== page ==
USF rocks out

MashUp is a smashing good time

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Anyone who has felt the rush of grinding a virtual axe in Guitar Hero (100 consecutive notes — you rock!) will appreciate the appeal of Pedro Reyes' "New Group Therapies." (And if you haven't availed yourself of the insanely popular video game, known for its guitar-shaped controller, you're missing out on a uniquely 21st-century form of catharsis.)

The Mexican artist's project invites participants to grasp a fiberboard cutout guitar — one of 18 varieties designed by Reyes, including versions shaped like a skull, a sitar and a double-neck — and rock out to a song of choice, selected karaoke-style. Afterward: the best part. Take that super-light faux guit-box and smash the living hell out it. Feel better? Thought so.

"New Group Therapies (Instant Rockstar)" takes center stage at an exhibit at the University of South Florida Contemporary Art Museum called MashUp. Devoted to the intersection of fine art, music (with an emphasis on rock 'n' roll) and destruction as an aesthetic influence, MashUp provides one of the most accessible experiences of contemporary art we're likely to see this season, offering plenty of a-ha moments that you don't have to be an art fag to get. Even the most conceptual of MashUp's components — say, Czech artist Milan Knizak's "transcriptions" of his own experimental musical performances, which consist mainly of record and CD fragments adhered to hand-drawn musical staffs — are unrepentantly populist in some way.

Certainly, that spirit of art-for-the-people inspired Reyes' project, which was originally staged in a Mexico City market where punks, goths and other "rock tribes" meet each week to trade records. At the CAM, video from the original staging combines with a platform for 180 freshly commissioned guitars and, as the exhibit progresses, a pile of debris produced by visitors' cathartic smashing. (As of press time, the museum's plan for letting visitors destroy the guitars wasn't clear; one controlled smashing session was planned for Wed., Aug. 27. If additional sessions open to the public, we'll let you know on, where we'll also post photos from Wednesday's event.)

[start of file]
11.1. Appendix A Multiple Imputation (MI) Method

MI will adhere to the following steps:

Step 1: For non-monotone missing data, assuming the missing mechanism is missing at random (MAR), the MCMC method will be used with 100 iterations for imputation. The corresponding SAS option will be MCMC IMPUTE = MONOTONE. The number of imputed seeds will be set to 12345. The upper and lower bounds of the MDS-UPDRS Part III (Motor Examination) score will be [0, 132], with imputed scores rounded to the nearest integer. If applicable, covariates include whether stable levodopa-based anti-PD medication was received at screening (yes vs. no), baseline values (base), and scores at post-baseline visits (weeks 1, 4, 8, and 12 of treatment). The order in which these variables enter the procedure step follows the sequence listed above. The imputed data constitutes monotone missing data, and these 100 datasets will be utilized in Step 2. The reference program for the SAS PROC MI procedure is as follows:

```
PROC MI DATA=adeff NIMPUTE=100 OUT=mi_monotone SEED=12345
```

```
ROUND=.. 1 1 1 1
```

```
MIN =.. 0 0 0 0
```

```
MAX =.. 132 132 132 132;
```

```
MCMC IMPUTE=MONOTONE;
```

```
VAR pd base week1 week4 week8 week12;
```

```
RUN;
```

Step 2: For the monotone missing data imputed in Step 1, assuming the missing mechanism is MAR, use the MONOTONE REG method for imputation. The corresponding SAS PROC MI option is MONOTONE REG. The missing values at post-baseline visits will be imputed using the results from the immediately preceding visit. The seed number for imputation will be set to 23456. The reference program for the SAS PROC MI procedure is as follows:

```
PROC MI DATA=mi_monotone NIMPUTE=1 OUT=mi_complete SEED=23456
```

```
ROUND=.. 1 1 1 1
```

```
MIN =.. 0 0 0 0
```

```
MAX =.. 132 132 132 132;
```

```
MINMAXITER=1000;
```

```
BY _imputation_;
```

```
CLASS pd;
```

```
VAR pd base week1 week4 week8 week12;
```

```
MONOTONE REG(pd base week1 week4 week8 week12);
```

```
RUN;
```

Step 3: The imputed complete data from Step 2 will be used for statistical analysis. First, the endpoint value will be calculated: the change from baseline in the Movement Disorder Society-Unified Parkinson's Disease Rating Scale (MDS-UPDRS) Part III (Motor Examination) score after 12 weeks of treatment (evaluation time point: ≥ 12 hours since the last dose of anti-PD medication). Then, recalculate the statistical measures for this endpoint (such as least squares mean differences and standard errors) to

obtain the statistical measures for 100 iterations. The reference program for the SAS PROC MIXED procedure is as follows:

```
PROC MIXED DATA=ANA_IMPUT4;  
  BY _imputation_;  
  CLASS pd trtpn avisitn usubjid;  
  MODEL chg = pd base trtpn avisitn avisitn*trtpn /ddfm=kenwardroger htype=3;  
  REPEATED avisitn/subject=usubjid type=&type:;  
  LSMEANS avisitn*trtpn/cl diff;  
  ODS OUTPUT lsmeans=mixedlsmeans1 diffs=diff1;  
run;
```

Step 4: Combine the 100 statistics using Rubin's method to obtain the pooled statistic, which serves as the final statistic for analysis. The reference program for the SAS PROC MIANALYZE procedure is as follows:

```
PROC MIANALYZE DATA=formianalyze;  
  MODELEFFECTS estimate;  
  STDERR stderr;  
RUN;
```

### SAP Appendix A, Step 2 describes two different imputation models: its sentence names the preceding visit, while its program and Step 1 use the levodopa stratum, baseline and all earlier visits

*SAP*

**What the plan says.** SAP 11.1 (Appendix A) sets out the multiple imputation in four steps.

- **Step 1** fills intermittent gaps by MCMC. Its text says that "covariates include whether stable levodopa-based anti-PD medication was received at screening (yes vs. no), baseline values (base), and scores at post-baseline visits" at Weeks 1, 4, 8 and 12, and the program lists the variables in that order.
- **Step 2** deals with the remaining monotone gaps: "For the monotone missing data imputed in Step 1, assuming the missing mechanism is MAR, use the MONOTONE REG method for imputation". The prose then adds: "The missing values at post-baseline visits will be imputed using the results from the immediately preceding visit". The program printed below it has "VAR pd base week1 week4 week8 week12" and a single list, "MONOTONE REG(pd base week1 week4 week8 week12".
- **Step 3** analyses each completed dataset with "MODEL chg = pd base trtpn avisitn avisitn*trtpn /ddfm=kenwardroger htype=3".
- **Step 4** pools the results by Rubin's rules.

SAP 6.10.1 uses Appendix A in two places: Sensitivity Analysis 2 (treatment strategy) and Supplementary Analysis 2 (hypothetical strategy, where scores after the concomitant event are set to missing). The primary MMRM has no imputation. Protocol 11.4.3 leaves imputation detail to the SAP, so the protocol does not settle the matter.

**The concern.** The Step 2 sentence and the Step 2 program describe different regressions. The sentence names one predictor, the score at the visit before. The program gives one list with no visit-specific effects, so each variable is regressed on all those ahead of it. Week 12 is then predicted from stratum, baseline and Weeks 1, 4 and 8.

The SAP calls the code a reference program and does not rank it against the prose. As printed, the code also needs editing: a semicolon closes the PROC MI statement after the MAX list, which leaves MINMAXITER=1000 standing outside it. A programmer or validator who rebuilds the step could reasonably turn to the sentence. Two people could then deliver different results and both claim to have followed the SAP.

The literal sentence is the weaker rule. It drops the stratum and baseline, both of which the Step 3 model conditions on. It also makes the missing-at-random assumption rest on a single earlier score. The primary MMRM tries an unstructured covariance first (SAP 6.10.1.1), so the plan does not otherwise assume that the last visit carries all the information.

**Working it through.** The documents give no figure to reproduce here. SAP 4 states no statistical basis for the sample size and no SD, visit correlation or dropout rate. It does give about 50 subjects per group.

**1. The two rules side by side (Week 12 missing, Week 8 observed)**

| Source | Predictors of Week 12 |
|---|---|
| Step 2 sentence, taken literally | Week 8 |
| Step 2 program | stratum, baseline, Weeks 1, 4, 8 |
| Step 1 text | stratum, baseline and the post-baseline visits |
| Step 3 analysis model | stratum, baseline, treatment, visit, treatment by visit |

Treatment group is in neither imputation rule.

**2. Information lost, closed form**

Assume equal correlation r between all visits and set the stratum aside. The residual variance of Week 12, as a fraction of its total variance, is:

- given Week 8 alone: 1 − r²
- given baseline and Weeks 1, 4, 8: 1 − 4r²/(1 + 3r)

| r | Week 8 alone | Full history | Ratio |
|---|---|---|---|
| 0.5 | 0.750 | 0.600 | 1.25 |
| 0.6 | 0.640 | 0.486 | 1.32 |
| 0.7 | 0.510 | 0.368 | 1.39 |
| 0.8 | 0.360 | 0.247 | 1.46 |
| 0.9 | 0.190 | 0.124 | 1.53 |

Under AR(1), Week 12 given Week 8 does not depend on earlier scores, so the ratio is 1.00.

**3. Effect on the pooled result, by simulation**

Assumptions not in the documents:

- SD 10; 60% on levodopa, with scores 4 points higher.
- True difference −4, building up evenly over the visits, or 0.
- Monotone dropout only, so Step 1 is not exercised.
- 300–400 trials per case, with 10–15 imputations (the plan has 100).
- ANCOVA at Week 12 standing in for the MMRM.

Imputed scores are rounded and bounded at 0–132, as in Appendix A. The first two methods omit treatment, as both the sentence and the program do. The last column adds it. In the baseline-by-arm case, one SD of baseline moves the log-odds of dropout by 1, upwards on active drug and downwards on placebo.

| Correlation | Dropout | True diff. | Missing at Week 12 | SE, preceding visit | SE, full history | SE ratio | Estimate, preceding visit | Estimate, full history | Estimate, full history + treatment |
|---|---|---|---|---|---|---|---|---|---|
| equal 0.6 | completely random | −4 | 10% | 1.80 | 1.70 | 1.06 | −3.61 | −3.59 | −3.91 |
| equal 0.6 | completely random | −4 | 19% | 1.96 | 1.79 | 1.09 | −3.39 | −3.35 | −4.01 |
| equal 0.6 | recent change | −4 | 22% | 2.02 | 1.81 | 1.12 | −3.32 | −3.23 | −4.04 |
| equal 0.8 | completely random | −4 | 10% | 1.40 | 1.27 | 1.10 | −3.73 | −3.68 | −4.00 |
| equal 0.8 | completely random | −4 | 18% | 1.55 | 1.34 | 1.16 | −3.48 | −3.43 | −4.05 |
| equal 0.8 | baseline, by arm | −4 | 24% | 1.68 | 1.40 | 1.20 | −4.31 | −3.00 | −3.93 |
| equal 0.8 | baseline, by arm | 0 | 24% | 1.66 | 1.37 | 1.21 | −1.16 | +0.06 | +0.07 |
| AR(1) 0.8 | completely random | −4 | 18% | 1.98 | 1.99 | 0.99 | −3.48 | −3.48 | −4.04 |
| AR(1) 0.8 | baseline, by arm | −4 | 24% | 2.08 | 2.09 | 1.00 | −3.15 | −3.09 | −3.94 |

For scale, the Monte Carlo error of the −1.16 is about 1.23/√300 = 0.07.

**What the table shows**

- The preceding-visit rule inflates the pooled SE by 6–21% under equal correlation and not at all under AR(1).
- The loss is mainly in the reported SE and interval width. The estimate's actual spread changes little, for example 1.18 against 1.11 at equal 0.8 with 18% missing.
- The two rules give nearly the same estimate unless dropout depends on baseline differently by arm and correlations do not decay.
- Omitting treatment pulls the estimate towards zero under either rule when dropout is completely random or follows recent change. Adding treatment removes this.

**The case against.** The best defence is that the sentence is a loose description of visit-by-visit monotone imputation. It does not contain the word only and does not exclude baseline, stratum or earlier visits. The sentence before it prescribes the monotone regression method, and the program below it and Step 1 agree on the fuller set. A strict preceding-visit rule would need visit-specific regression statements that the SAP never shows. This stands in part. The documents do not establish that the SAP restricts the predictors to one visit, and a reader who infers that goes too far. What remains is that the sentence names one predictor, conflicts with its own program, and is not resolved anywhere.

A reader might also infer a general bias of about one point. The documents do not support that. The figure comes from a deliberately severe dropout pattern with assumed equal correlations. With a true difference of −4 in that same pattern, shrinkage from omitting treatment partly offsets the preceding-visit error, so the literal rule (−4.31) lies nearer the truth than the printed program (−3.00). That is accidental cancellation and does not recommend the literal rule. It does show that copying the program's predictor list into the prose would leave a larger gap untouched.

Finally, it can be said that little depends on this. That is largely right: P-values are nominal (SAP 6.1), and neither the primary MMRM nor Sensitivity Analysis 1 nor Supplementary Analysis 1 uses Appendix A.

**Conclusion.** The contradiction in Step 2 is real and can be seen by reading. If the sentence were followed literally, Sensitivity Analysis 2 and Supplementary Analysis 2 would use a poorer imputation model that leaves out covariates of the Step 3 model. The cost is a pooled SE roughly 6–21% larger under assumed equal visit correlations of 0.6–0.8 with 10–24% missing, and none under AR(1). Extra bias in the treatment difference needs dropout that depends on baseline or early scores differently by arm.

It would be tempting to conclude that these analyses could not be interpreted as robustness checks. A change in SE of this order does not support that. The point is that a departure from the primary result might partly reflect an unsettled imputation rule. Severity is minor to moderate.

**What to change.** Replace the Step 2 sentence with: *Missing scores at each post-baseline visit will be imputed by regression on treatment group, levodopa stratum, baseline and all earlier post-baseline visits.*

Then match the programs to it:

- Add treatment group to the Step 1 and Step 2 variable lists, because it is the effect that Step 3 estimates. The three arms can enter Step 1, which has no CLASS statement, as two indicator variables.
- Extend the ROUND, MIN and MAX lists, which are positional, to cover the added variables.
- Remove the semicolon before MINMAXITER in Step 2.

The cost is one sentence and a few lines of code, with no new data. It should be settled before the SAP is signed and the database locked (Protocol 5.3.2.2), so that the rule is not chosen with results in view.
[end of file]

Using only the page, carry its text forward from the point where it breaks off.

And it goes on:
While Reyes likes to smash 'em, New York-based artist Ted Riederer prefers to re-assemble demolished instruments, particularly Epiphone Les Pauls. To that end, Riederer assembled a band a couple years ago called The Resurrectionists, whose primary function was to decimate two guitars, a bass and a drum kit on videotape. After the carnage, the artist put the instruments back together again with the care of a watchmaker and recorded the band playing a dreamy, Brian Eno-like soundtrack for the video. The whole package — image, sound and resurrected instruments — creates another cornerstone for MashUp.

Like the remnants of Riederer's faux band, a display of artifacts from The Plasmatics' decade-long existence as a (real, if inconceivably weird) punk-band-cum-performance-art-project explores the mysterious process that transforms mass-produced objects into relics via the abusive hands of rock stars. Electric guitars, brutally chainsawed in half by Plasmatics front-woman Wendy O. Williams, acquire sacredness in their demise. (And in this moment, the CAM is as closely related to the Hard Rock Café as it will ever be.)

While it's not quite readily apparent from the works on view, MashUp springs from a series of connections identified by curator Jade Dellinger between Fluxus artists of the 1960s and rock 'n' roll culture in subsequent decades. The Who's Pete Townshend, for example, once related his penchant for guitar-smashing to German artist Gustav Metzger's enthusiasm for "auto destructive art" (i.e., art that destroys itself, an idea somewhat in vogue after WWII). The most recent works in the exhibit that point directly to a Fluxus artist are a series of 1986 musical "compositions" by Houston duo the Art Guys that demonstrate the unmistakable influence of experimental composer John Cage. One piece, dubbed "Untitled #7 (Lawnmower Music)," documents the effect of, well, a lawnmower ... on sheet music.

MashUp limits itself to the inclusion of only one original Fluxus artist, the controversial Knizak, who rose from relative obscurity under Czechoslovakia's communist regime to become director general of Prague's National Gallery 10 years after the Velvet Revolution. Knizak's work shares a medium — vinyl record albums, disfigured and destroyed in various manners — with the younger American artist Christian Marclay, who is also included in the show.

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